“I’m sorry, you can’t wear tank tops,” the officer told Sonja.

“Quick, give me your shirt,” she yelled to Markus. Finally, the four in proper garb entered the police station, leaving a shirtless Markus on the front lawn with Josu in his shorts. They walked to the office where their paperwork was being processed and began to fill out some forms.

“Are you the owners?” the woman behind the desk asked Ana and Sonja. Elizabeth was already filling out her papers as owner of Rocinante.

“No, but they’re outside and they can’t come in with shorts,” Ana replied, helping all the travelers with the Spanish translations.

“Well they have to be here to sign,” she insisted.

Ana and Sonja ran out and soon Josu and Markus returned with just Ana. Josu miraculously fit into Elizabeth’s jeans and Markus got his t-shirt back, which matched Elizabeth’s tight running pants nicely. If the dress code was meant to maintain a sense of respect for the law enforcement, then these travelers found the loophole: cross-dressing. Josu and Markus began signing away.

Suddenly, after a few moments of standard beauracracy, the other clients waiting behind these foreigners could not contain themselves, and all let out a loud burst of laughter simultaneously. The sight of Josu in his size 2 Express jeans and a tall Markus in his synthetic running pants about 2 sizes too small was too much to handle, and soon even the woman behind the desk was laughing.

Finally, the paperwork was finished, and they all returned to Barwil to hand in all the appropriate stamps, signatures and copies. Markus and Sonja were shipping to Argentina and therefore on a different ship. So from here on out, it would be Braden, Elizabeth, Josu and Ana.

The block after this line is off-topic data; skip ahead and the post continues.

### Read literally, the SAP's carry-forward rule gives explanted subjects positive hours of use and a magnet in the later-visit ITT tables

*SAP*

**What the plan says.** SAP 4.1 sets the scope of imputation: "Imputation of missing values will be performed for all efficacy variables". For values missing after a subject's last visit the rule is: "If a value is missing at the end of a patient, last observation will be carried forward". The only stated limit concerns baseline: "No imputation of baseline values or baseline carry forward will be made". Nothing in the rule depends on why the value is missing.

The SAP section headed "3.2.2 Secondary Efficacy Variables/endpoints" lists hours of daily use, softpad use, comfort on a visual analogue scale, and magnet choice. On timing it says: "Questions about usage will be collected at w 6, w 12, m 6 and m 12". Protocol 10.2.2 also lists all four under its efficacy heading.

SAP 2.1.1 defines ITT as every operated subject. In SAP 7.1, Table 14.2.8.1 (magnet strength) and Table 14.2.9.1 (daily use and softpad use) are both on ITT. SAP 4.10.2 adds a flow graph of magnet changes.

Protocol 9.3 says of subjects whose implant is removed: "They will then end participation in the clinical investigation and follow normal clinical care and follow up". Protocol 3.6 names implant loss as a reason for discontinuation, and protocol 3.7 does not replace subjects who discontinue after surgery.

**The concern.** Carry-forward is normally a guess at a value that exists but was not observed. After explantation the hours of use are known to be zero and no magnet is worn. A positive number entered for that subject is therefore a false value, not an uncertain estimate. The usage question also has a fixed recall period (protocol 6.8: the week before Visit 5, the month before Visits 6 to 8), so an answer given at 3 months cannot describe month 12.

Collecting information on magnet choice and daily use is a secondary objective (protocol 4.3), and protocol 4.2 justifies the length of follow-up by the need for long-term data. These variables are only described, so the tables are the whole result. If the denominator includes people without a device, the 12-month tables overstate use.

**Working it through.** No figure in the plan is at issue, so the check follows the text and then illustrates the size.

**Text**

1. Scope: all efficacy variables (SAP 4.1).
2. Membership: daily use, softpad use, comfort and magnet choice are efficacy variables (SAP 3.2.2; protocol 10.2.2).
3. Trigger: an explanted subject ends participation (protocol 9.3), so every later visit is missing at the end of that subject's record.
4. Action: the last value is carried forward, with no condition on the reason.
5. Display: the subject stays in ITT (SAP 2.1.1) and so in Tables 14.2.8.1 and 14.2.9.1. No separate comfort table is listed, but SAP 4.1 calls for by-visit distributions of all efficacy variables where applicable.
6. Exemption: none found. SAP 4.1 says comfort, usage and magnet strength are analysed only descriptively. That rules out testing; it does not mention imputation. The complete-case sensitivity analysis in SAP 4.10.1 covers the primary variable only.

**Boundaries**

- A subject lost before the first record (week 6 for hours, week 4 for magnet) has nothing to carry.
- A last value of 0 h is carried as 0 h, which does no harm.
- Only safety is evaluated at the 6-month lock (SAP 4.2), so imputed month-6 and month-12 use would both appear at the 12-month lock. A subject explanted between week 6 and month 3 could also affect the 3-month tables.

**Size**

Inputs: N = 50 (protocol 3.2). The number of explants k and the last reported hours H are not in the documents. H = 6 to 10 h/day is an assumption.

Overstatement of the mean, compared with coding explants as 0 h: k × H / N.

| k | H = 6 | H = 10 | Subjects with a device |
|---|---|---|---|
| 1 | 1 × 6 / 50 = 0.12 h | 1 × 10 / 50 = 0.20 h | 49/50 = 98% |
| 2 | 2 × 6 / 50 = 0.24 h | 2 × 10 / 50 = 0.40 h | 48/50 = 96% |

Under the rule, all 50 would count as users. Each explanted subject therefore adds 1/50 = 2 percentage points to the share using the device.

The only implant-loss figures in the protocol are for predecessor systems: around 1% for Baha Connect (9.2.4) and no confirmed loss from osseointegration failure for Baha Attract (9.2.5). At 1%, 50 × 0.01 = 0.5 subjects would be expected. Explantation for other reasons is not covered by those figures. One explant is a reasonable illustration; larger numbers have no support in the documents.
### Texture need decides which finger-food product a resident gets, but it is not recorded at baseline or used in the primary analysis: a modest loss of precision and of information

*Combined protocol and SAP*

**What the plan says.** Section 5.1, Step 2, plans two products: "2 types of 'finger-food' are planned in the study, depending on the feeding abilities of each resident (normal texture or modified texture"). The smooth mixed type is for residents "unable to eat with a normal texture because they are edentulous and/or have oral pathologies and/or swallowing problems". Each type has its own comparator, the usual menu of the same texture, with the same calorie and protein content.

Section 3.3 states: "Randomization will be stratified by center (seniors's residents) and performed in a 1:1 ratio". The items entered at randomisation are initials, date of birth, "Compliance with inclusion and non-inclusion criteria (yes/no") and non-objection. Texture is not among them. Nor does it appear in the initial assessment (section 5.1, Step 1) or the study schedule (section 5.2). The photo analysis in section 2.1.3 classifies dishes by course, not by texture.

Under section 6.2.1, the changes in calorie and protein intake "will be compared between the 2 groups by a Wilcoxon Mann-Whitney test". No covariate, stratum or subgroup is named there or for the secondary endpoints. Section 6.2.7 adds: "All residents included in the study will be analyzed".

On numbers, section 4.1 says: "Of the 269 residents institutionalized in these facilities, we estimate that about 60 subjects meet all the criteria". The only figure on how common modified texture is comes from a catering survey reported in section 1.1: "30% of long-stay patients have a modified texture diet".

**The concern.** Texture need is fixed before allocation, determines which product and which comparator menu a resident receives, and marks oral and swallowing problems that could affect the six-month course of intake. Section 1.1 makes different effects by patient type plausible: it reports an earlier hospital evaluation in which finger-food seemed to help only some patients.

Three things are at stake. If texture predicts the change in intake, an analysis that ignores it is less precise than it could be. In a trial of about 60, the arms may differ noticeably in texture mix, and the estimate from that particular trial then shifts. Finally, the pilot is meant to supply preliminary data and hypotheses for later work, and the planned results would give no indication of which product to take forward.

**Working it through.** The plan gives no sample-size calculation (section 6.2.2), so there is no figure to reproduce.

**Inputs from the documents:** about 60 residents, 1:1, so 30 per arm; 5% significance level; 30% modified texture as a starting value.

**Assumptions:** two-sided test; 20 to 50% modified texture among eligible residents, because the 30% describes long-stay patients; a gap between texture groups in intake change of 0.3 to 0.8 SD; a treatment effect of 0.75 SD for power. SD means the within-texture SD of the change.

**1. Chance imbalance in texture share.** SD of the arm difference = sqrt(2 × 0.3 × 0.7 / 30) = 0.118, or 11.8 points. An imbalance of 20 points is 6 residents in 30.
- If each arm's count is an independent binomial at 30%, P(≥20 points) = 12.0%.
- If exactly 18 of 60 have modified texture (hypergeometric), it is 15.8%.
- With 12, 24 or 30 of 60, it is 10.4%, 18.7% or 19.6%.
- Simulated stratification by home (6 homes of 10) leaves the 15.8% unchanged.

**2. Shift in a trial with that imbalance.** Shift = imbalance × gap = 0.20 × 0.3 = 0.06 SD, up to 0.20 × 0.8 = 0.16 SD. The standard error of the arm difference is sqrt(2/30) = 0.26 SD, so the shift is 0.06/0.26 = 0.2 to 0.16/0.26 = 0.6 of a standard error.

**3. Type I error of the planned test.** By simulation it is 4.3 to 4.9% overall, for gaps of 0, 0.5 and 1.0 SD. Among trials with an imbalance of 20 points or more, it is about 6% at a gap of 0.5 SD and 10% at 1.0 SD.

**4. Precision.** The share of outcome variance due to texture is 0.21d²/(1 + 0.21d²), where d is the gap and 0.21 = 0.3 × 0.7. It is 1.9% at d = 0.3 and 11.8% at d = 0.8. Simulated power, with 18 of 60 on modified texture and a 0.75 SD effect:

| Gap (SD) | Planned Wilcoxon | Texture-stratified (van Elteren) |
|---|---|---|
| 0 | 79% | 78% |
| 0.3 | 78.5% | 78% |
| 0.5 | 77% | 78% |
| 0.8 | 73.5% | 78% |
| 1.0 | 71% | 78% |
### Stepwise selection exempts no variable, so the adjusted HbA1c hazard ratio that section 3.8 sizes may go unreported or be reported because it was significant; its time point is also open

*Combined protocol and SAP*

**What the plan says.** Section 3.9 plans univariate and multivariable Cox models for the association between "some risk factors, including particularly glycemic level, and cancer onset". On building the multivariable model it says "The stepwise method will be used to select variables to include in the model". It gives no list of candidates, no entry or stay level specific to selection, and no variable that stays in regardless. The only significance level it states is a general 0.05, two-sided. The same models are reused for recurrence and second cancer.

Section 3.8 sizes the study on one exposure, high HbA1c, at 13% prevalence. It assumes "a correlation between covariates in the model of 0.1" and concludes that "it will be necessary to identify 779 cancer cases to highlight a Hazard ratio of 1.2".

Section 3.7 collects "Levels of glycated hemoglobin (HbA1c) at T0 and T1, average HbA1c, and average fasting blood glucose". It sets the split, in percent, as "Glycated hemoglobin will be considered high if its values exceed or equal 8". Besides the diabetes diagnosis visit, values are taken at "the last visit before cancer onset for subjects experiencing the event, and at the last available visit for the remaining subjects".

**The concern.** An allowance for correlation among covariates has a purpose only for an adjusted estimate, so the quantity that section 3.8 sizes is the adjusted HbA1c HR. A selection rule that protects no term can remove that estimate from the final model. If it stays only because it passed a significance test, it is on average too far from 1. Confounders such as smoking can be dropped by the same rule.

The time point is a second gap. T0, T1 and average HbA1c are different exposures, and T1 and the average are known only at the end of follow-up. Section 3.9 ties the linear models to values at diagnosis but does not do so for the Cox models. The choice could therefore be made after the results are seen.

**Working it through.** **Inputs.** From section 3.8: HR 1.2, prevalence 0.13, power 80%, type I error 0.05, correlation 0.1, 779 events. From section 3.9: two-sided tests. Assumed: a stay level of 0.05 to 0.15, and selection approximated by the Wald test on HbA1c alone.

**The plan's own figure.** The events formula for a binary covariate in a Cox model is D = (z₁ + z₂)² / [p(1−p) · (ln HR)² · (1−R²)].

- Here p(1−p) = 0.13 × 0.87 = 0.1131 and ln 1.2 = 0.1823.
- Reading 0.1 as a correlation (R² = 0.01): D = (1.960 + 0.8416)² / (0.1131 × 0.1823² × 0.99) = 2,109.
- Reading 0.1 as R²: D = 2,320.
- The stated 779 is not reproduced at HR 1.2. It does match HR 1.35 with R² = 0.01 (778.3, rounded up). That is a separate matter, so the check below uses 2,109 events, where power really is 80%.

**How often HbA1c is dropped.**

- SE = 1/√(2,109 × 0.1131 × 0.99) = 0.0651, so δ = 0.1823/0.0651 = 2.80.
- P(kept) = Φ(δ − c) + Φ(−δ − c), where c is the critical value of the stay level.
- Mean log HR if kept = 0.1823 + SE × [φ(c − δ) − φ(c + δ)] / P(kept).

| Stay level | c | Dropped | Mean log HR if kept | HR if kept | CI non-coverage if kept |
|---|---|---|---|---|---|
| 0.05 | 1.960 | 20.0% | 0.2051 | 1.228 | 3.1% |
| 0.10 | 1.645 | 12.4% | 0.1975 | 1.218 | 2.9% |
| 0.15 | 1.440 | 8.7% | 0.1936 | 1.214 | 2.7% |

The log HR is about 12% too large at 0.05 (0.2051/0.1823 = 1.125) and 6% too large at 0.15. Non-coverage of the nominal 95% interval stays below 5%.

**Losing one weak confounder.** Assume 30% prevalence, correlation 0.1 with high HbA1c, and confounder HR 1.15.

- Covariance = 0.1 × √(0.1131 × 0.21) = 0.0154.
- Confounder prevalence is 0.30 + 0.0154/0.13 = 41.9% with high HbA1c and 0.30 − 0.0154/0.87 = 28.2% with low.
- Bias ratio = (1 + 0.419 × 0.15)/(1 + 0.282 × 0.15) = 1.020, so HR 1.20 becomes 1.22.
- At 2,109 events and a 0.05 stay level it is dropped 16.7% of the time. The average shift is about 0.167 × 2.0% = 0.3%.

The next day, Rocinante followed behind the Basques’ camper to the port at Colon, about an hour north of Panama City, on the Caribbean side. They stood in line at countless windows and offices for signatures, stamps, and copies, signatures, stamps, and more copies.

They pulled their cars into the port, surrounded by huge stacks of containers that look like children’s building blocks. As they await more inspections, they see Carlos approaching, the same Peruvian man who was one of the laughing clients behind them at the office the day prior. He would be shipping on the same vessel, and so joined the clan.

After the inspection it was off to load the cars into the container. Braden backed Rocinante into the large container and the men tied her down. Josu followed with his camper. As one of the workers backed the camper in, they saw that it would only just fit in the container with about two inches to spare. The driver would have to crawl out of the window because there was no room to open a door. Carlos had his own small container, and soon all the cars were ready to head to sea.

The five new friends bussed back to Panama City, boarded a plane to Cartagena, Colombia, to meet their cars at the port. They relaxed, as the difficult task of shipping was behind them, or was it?

Please read Part II to see what happens next!

 

Last Updated on Monday, 08 February 2010 20:52